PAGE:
Comments

I have questions in two areas:

1) How do you handle admiring comments now that you have recognized your anger? Do you express that anger to those who admire you? Do you find it motivates them to reach out to children in need?

2) You begin by saying that you and your husband chose to foster now because the time is right; you now have much to offer children in need. How can you make the judgment for other people when the time is not yet right for them because of the need to honor other responsibilities, and when they're evading God's call with excuses?

Thanks for this article, Tricia. I think you do an excellent job of capturing the feelings of ambivalence and difficulty that work hand-in-hand with the love and care required for such an important task.

LC- I am sensing some serious anger and hostility from your questions. I imagine it would be more productive for you to share your experiences and opinions rather than pose unanswerable questions.

I do believe that not everyone is called to serve or parent in the way Tricia describes. I don't necessarily think that we are all the "perfect people" to become foster parents, though we can all help. This is not something that should be entered into out of a sense of guilt or shame. The example of the woman who harmed her children in Tricia's hometown might be an example of just this problem; we are not all called to this particular life. God obviously did not call her to hurt her children.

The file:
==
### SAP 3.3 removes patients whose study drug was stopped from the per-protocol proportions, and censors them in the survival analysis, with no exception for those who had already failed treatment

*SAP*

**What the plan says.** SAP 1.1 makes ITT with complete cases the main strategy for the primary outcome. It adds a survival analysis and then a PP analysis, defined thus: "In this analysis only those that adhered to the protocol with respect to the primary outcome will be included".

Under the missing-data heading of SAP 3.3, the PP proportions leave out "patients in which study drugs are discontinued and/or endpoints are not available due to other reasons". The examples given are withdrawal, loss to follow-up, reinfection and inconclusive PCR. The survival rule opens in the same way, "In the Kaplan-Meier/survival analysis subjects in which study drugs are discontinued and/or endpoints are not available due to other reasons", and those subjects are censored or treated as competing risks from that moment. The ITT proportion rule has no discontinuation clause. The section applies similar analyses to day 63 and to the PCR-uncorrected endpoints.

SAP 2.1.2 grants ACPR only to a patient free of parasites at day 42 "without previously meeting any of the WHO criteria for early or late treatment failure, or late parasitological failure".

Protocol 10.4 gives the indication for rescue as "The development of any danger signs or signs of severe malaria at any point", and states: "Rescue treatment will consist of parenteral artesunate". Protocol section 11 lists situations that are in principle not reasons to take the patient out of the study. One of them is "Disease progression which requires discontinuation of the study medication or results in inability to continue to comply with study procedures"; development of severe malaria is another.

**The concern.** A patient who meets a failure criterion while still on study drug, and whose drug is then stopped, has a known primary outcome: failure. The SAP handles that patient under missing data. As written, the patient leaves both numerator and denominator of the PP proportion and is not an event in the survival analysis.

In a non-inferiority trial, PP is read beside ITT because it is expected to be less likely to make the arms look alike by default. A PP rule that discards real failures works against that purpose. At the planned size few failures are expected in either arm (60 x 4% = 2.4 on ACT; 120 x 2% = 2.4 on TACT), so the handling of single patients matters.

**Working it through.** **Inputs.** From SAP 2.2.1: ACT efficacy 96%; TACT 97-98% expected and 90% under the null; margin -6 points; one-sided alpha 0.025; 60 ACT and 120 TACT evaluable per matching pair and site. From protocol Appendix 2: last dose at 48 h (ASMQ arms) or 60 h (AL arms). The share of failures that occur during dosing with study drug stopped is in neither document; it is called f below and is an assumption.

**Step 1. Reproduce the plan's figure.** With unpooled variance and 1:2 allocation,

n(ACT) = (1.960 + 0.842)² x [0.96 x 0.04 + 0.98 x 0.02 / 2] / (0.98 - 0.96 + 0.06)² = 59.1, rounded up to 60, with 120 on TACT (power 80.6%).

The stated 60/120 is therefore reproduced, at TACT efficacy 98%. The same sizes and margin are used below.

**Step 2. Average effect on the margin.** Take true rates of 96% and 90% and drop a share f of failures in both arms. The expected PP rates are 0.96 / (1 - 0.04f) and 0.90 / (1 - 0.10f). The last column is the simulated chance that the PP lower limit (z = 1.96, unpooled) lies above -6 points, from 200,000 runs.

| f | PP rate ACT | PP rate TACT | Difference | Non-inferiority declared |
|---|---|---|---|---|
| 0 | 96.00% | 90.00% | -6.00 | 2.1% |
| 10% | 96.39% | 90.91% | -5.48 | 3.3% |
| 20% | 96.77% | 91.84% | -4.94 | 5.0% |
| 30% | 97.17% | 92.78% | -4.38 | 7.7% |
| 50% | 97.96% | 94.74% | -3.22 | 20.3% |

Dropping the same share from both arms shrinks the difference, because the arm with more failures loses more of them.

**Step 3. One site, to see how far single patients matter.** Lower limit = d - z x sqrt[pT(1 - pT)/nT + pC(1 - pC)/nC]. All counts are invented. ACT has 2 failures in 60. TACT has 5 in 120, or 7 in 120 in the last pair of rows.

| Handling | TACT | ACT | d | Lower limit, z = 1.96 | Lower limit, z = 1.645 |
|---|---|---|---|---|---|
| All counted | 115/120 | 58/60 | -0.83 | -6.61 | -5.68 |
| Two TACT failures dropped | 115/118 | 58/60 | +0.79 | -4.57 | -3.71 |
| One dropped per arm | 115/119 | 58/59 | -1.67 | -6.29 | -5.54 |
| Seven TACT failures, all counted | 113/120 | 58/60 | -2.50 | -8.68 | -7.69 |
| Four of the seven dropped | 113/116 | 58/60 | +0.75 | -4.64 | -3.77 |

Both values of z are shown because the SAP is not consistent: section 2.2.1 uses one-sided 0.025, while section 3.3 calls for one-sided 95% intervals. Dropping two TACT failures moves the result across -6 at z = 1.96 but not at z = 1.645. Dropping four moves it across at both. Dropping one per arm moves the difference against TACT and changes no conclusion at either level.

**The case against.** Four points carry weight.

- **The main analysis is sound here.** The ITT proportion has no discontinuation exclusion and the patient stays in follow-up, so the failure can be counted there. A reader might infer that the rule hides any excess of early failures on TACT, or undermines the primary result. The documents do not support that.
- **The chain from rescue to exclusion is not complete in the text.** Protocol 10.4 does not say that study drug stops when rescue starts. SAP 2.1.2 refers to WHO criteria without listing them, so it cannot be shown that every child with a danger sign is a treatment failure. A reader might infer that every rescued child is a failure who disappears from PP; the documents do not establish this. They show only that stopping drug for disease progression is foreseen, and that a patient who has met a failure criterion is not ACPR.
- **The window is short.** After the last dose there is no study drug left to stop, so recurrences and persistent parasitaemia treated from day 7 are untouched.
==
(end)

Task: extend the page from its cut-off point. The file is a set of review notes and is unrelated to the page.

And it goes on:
This is a complex issue. The friends I've known who have fostered children have all had complicated experiences, which is to be expected when the children come from such tragic backgrounds. What would be helpful for me to hear more about from Tricia and other foster parents is how they coped with those complications. How can the church support those parents?

You are amazing Tricia. You know I think that! I love this article and give thanks to God that you have answered the call to be a foster parent.

Tricia, thank you. I think that this is a wonderful example of walking the talk. It's funny to read this today after a tough conversation at church where I was challenged with a similar question.

So I wonder, for those that are not ready to be foster parents (I've also considered it but don't know if I'm willing to be a single parent), what wisdom can you give about how we can help?

I think one of the most helpful things we can do as clergywomen, if we're not fostering, is to foster (sorry couldn't help it!) an atmosphere that would help people feel like they'd get support if they took on such an endeavor.